The sky is a distinctive blue colour
5. The Blue Hour
Before the sun sets, whilst it sits beneath the horizon, there’s an amazing light in the sky. Almost eerie but very recognisable. The blue hour.
Depending where you are, it can last for longer than an hour. But the blue hour is the period of extended twilight before the sun disappears completely. In Svalbard where the sun doesn’t rise, there is still this lighter period when the sun is closest to the horizon. The sky is a distinctive blue colour. The longer the daylight hours, the more drawn out it is. It can start a vivid baby blue. But it always feels strangely unnatural and exciting.
Some of my fondest memories of the past few years are from the time I’ve spent traveling with my husband. Although looking back on our first holiday together, I’m amazed we survived. Never mind went on any more.
Since I was a child I’ve been fascinated by the idea of the Northern lights (Aurora Borealis). And over the past 4 years I’ve been lucky enough to see them several times in two countries; An experience I’ll never forget! However it’s worth noting that in that same period, I’ve been unsuccessful in seeing them in 3 occasions. Right place. Right time. Just didn’t happen.
I still feel lucky to have seem them at all! And 40% isn’t bad. However I’ve picked up some good tips along the way which I thought I would share. The Northern lights are the topic I’m asked about most, by family and friends interested in the places we’ve been.
This is a weird post to write. Looking back at my photos it looks like Finnish Lapland is as magical a place to visit as any other I post about, but my experience was overall a negative one. I wouldn’t dream of writing a post slating a country or area, or even type of holiday as it’s very subjective and I can’t stress enough that as expected, Finland and more specifically Lapland are absolutely beautiful places. However, the hotels we stayed in -which are World renowned, just this morning I saw it featured on Forbes- completely ruined it and a quick glance at TripAdvisor shows that I’m far from on my own in feeling that way.
We only stayed in Svalbard for four nights as I knew in the darkness there would be a limited number of things to do and see.
We spent the whole time exploring, often until late at night as the lack of daylight was disorienting. As taking photos in such dark conditions was really difficult, I’ve got nothing more than bad phone snaps from the trip, so I apologise in advance for the bad quality!
I have to reiterate how bad the photos I’ve taken in Svalbard are. I feel frustrated whenever I look at them but in terms of photography I can’t imagine worse conditions, light is afterall pretty essential!
The photo at the top of this post was of the mountain opposite our hotel, whilst I was testing my settings incase the Northern lights decided to show up. It’s one of the only photos I took with my SLR as it was so dark.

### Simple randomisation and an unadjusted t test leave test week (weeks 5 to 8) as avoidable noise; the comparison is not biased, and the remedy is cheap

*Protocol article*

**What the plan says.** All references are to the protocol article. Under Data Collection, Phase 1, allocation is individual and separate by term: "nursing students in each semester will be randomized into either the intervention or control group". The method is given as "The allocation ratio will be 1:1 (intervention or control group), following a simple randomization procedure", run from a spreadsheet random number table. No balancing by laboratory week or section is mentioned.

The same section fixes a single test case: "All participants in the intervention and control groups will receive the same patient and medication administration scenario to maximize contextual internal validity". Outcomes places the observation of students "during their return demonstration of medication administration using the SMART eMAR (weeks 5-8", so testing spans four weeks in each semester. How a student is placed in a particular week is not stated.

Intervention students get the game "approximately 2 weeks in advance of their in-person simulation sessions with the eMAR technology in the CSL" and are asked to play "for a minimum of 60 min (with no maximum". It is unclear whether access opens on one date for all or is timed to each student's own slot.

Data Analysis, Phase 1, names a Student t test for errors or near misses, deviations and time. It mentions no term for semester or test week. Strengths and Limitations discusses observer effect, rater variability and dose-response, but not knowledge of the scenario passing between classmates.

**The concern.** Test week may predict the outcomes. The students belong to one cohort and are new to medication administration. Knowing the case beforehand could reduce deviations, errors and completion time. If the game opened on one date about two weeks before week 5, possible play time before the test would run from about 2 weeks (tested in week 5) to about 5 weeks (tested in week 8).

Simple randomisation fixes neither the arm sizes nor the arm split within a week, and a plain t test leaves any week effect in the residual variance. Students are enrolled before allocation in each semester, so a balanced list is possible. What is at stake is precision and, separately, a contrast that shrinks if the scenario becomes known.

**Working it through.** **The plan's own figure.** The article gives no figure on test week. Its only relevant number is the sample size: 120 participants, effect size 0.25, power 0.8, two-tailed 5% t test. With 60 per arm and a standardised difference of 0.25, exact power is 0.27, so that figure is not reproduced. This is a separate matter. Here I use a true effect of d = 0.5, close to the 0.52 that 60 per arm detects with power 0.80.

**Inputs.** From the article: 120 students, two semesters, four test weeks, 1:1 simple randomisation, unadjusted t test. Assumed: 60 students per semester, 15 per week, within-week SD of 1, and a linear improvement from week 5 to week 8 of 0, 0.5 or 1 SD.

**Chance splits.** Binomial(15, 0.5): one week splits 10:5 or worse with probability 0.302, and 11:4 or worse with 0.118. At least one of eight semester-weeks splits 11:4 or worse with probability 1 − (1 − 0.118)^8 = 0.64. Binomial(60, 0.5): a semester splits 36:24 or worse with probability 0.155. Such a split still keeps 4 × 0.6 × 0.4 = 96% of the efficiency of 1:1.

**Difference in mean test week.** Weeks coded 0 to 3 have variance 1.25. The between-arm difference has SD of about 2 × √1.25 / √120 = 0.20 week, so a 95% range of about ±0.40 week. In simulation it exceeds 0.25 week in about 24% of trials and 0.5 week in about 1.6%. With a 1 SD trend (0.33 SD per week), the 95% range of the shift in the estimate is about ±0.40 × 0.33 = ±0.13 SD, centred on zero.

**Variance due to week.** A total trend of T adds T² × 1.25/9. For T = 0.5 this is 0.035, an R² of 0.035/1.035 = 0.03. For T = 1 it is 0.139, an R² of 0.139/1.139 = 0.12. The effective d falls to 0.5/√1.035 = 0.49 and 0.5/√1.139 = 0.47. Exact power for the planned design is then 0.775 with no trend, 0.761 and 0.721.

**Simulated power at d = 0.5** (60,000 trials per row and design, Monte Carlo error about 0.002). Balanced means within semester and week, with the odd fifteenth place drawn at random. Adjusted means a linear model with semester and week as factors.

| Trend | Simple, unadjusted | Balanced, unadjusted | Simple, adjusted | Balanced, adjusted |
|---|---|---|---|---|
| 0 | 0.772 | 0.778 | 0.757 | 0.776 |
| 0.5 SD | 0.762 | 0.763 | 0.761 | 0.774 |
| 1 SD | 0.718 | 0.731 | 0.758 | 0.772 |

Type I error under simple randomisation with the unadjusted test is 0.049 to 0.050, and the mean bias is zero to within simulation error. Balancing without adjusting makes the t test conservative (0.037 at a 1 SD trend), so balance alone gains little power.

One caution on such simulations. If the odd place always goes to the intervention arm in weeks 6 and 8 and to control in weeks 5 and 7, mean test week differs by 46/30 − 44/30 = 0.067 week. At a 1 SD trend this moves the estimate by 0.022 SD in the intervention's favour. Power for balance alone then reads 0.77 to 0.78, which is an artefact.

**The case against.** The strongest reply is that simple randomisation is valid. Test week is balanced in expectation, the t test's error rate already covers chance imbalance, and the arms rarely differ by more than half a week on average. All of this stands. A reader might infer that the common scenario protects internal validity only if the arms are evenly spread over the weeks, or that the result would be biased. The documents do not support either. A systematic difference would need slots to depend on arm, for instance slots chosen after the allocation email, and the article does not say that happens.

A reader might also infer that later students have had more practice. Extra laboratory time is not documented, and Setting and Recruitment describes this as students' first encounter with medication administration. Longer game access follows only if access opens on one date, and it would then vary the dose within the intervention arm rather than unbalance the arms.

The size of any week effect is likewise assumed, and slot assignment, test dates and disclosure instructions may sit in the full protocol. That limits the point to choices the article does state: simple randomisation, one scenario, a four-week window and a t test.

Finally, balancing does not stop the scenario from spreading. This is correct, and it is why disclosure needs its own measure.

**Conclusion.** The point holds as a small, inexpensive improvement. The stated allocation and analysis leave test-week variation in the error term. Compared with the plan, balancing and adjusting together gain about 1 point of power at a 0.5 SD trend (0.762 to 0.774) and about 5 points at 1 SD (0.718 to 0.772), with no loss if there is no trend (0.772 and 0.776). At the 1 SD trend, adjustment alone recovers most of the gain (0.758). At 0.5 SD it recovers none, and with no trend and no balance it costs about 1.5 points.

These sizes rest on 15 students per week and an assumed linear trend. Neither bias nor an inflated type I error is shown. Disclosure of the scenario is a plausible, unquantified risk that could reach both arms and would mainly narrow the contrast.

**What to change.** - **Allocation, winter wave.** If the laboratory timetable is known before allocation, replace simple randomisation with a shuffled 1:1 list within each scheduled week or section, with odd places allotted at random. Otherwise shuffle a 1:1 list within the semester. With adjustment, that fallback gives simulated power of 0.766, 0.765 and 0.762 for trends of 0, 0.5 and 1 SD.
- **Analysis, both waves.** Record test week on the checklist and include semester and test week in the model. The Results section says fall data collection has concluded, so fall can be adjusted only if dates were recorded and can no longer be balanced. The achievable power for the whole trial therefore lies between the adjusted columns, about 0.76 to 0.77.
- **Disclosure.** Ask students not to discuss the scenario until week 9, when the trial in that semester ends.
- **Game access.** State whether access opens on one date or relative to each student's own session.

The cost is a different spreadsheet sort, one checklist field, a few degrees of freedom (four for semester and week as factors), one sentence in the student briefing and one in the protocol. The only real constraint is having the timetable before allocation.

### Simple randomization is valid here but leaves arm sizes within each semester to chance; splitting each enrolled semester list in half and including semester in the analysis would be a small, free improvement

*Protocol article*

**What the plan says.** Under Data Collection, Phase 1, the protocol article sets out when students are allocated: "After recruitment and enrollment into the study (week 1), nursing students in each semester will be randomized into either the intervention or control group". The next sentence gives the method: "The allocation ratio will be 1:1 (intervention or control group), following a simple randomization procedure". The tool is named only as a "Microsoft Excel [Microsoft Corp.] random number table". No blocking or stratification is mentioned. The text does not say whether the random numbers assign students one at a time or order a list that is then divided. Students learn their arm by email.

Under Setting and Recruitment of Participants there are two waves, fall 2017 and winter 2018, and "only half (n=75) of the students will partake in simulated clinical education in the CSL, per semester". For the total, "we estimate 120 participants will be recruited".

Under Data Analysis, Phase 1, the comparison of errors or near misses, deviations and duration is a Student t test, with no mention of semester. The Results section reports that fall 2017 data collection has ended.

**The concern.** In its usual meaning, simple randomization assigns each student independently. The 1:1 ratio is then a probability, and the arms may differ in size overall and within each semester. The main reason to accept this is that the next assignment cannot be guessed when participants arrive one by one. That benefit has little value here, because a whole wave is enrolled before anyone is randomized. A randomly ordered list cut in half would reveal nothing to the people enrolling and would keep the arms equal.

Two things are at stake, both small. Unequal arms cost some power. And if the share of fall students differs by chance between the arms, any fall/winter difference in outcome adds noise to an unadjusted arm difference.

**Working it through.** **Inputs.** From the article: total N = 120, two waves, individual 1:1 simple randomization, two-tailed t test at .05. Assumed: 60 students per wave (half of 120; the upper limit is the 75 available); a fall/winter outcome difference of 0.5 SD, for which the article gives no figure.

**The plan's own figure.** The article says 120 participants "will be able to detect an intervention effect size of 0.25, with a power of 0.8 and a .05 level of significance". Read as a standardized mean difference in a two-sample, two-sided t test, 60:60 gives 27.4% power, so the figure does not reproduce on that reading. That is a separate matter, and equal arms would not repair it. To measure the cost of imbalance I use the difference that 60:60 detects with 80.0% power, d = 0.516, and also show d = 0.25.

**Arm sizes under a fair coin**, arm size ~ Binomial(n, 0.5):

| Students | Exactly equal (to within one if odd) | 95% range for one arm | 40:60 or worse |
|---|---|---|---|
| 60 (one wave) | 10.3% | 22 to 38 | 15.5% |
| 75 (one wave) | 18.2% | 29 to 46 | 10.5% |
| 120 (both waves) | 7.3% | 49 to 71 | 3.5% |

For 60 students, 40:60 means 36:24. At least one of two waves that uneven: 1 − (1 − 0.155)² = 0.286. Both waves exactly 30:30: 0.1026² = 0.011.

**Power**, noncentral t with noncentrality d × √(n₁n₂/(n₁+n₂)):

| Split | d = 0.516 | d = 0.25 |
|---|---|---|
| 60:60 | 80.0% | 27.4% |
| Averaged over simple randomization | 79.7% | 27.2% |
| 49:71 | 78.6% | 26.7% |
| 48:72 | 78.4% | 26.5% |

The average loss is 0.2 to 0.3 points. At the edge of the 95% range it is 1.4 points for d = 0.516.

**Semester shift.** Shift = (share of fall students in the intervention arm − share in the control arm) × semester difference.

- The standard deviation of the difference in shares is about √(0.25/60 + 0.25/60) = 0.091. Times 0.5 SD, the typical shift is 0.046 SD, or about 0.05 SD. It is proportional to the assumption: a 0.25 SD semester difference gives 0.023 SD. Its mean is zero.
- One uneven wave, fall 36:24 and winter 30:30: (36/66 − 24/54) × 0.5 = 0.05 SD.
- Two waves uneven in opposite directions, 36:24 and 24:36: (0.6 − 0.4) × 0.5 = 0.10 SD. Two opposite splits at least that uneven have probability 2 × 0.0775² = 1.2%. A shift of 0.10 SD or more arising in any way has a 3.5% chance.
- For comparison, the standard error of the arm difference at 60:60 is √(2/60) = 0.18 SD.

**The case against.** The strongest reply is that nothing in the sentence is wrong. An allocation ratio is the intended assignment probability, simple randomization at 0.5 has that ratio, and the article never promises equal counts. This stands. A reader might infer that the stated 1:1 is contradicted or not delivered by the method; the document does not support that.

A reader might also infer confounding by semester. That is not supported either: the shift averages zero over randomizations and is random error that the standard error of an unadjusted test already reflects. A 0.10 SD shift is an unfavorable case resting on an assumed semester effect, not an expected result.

As Svalbard is so far North -78° North and the last land stop before the North Pole- during the Polar night the sun doesn’t rise above the horizon at all for several months.
The past six weeks have been a total nightmare and I didn’t think I would be going to Svalbard. Immaturely, I was more upset about the fact I’d have to miss this trip I’ve dreamed about for years than the fact I was ill. We didn’t know for sure if we would be going until the day before, but thankfully I felt ok and decided I was going to go anyway.
Svalbard is 78° North and the last land stop before the North pole (which would be pretty difficult to visit, as it’s out on the sea ice and moving slowly all the time). During the polar night the sun never rises and temperatures are normally very, very cold. I say normally, because sadly due to global warming when we visited it was relatively mild, dropping to -6° at the lowest point but staying mostly around freezing.
Svalbard is the world’s most Northern town and it has more polar bears than people, so you can’t leave the settlement -Longyearbyen- without a weapon.
It took us four flights to get there and we stayed for just four days, but it was one of my favourite trips we’ve ever taken.
I underestimated just how dark it would be, without any light pollution you could barely see in-front of you without a torch so all the camera gear I packed my only luggage with turned out to be redundant and I took almost all of my photos on my iPhone. I considered not blogging about the trip because the photos are of such poor quality but decided to do it anyway, so I apologise in advance for the photo quality!
I’ve enjoyed sharing some photos from my trip to Norway in 2014, but decided to combine the last few days in one post. Norway was so beautiful, I took literally hundreds of photos and picking ones to share for these posts has been hard as there are so many moments I loved.
Having seen the Northern Lights appear over Tromsø town, I was more eager to see them properly than ever. We drove towards the Swedish border, into woodland and away from light pollution. On the way to our intended destination we saw a green tinge appear in the sky, a band which seemed to stretch from horizon to horizon, so we pulled over.